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MILAN—Rescue workers searched the sea on Thursday after a fishing boat carrying as many as 600 migrants, including children, capsized off the coast of Libya, leaving some 200 people feared dead.
A spokesman for the Italian coast guard said 373 people have been rescued and 25 bodies have been recovered in the continuing effort in the Mediterranean. The survivors and bodies are being taken to the Sicilian city of Palermo, the Coast Guard spokesman said.
The number of dead is expected to grow. “I fear the death toll will be around 200,” said Flavio Di Giacomo, a spokesman for the Geneva-based International Organization for Migration.
According to preliminary reports, the boat capsized in the Mediterranean on Wednesday after the migrants moved to one side once they saw two rescue boats approaching.
The incident mirrors a shipwreck in April, in which about 800 migrants died in the Sicilian Strait, in one of the deadliest migrant accident ever recorded.
Italy and Greece have seen a surge in the number of migrants reaching their shores. According to the International Organization for Migration’s latest data, more than 2,000 people have died so far this year trying to cross the Mediterranean, the vast majority of whom were seeking to land in Italy.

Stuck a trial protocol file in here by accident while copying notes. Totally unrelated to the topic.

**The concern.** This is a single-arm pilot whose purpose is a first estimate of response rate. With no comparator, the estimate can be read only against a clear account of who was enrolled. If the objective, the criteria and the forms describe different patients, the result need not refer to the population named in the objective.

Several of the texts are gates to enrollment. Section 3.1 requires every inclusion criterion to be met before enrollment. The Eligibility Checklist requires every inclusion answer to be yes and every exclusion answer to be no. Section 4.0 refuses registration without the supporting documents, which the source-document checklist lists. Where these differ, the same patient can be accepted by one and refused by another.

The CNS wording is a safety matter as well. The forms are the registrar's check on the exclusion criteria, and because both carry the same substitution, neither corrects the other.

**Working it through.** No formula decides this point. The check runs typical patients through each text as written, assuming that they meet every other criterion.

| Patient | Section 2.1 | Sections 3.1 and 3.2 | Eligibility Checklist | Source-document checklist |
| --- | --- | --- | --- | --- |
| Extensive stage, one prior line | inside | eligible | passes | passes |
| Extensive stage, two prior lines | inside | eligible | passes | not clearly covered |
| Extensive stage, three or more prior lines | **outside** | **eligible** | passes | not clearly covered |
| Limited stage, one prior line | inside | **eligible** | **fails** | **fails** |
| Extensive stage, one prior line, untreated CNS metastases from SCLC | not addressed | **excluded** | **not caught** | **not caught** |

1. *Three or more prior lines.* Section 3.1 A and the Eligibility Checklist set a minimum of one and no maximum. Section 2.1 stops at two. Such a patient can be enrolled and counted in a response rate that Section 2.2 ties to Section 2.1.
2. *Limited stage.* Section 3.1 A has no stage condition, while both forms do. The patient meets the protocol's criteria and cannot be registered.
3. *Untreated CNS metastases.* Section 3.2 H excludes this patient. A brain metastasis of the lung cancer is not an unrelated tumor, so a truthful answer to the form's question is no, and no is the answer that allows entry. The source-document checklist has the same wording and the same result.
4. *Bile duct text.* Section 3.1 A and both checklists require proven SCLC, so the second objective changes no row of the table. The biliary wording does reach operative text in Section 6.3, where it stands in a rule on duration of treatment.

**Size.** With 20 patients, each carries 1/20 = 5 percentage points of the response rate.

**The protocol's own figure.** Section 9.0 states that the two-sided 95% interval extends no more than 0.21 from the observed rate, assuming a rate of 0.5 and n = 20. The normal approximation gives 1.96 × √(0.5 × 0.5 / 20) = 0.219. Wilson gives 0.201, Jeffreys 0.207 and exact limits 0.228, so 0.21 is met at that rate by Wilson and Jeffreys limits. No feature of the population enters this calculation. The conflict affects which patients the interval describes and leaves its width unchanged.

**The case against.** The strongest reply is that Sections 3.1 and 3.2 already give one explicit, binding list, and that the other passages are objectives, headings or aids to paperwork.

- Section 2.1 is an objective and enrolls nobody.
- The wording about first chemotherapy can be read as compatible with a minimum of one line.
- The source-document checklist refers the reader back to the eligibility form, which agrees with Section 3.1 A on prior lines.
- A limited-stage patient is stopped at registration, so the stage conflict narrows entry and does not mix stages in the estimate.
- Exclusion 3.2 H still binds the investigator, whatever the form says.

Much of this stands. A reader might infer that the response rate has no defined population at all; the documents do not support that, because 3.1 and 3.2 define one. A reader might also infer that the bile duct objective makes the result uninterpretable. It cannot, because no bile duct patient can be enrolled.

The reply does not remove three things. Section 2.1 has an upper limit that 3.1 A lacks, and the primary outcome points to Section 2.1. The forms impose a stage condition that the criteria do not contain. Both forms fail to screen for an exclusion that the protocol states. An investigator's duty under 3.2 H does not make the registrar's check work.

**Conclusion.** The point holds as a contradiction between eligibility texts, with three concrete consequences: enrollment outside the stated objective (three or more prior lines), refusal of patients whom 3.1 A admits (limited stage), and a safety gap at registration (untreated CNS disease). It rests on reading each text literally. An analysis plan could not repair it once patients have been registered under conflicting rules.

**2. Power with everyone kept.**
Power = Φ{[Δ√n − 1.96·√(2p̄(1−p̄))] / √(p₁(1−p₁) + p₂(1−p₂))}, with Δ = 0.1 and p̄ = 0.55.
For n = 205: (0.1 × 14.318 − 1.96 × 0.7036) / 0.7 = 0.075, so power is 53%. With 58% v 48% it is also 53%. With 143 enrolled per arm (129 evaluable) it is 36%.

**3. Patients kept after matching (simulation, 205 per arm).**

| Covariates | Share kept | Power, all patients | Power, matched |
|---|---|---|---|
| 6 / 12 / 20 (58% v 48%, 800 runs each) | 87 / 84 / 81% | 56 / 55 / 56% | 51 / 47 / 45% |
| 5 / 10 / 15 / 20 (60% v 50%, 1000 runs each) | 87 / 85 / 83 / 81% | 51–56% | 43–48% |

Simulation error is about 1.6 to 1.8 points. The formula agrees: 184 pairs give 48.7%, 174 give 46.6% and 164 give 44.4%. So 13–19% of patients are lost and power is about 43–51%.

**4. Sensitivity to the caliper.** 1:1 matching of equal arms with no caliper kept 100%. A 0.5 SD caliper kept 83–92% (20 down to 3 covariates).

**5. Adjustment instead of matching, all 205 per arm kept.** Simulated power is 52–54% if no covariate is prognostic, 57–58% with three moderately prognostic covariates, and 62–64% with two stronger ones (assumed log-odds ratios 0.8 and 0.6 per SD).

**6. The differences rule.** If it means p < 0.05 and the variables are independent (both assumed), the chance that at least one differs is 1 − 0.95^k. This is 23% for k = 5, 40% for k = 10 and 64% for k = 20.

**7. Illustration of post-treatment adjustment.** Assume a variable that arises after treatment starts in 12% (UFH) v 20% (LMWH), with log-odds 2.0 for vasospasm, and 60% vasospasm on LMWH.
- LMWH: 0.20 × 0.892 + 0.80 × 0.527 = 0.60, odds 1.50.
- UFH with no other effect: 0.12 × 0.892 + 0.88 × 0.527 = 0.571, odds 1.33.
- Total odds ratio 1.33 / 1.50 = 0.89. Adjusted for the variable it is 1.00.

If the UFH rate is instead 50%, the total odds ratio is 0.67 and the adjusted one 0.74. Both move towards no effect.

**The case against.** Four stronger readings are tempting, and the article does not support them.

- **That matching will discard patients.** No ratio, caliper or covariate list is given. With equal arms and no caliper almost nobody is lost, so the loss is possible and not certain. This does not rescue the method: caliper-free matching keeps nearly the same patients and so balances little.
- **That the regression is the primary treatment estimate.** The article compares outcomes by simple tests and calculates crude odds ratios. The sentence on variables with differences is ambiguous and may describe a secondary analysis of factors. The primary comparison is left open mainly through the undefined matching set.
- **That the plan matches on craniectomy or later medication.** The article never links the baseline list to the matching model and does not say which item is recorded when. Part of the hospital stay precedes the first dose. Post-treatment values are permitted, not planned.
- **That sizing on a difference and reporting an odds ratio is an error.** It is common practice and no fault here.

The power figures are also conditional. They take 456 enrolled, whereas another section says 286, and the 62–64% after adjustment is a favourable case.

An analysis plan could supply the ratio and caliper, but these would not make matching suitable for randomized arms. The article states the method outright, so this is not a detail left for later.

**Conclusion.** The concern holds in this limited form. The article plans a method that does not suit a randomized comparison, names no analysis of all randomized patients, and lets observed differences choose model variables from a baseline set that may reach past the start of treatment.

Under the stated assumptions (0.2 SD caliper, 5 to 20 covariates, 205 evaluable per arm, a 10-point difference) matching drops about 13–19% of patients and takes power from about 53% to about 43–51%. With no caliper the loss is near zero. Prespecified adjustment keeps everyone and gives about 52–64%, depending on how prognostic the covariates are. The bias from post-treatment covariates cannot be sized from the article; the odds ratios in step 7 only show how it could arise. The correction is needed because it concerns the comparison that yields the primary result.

Five people rescued on Wednesday—a Palestinian family of three and two Bangladeshi men—were carried by helicopter to the small island of Lampedusa, south of Sicily, to receive urgent medical aid.
According to their accounts collected by the United Nations High Commissioner for Refugees, the boat carried several Syrian families and several minors. As of Thursday evening, 13 minors had been rescued.
A spokeswoman for the UNHCR said the Palestinian father rescued his 19-month-old daughter who had fallen into the sea. The child is dehydrated but out of danger, the spokeswoman said.
She added the mother had kidney failure and received urgent dialysis treatment in Lampedusa. She is now doing well, the spokeswoman said.
Meanwhile, pressure to rescue migrants crossing over from Libya continued.
The Italian Coast Guard on Thursday said it rescued 381 migrants from a boat that sank 30 miles from the Libyan coast. In a different rescue operation, the Italian navy rescued 101 migrants from a sinking rubber dinghy in the Strait of Sicily, while another one was continuing.
The scale of the humanitarian crisis has pushed some aid groups and private organizations to launch their own search and rescue operations.
Doctors Without Borders, whose boat was one of the first to reach the scene of Wednesday’s accident, began its operations in May with the Dignity I and Bourbon Argos ships. The organization says it has rescued more than 10,000 people since its project began.
The sinking “underscores the severe lack of adequate search and rescue operations in the area,” the organization said on Thursday.
The European Union said it has tripled the resources dedicated to such operations after April’s tragedy, allowing for the rescue of more than 50,000 people since the beginning of June.
“But even if the number of people dying at sea has fallen dramatically, it is not enough and will never be enough to prevent all tragedies,” it said.
In July, EU governments agreed to redistribute 32,000 migrants from Italy and Greece among most of the union’s member states, instead of the initially targeted 40,000. by Giovanni Legorano. source-Wall Street Journal
photo-PHOTO: AGENCE FRANCE-PRESSE/GETTY IMAGES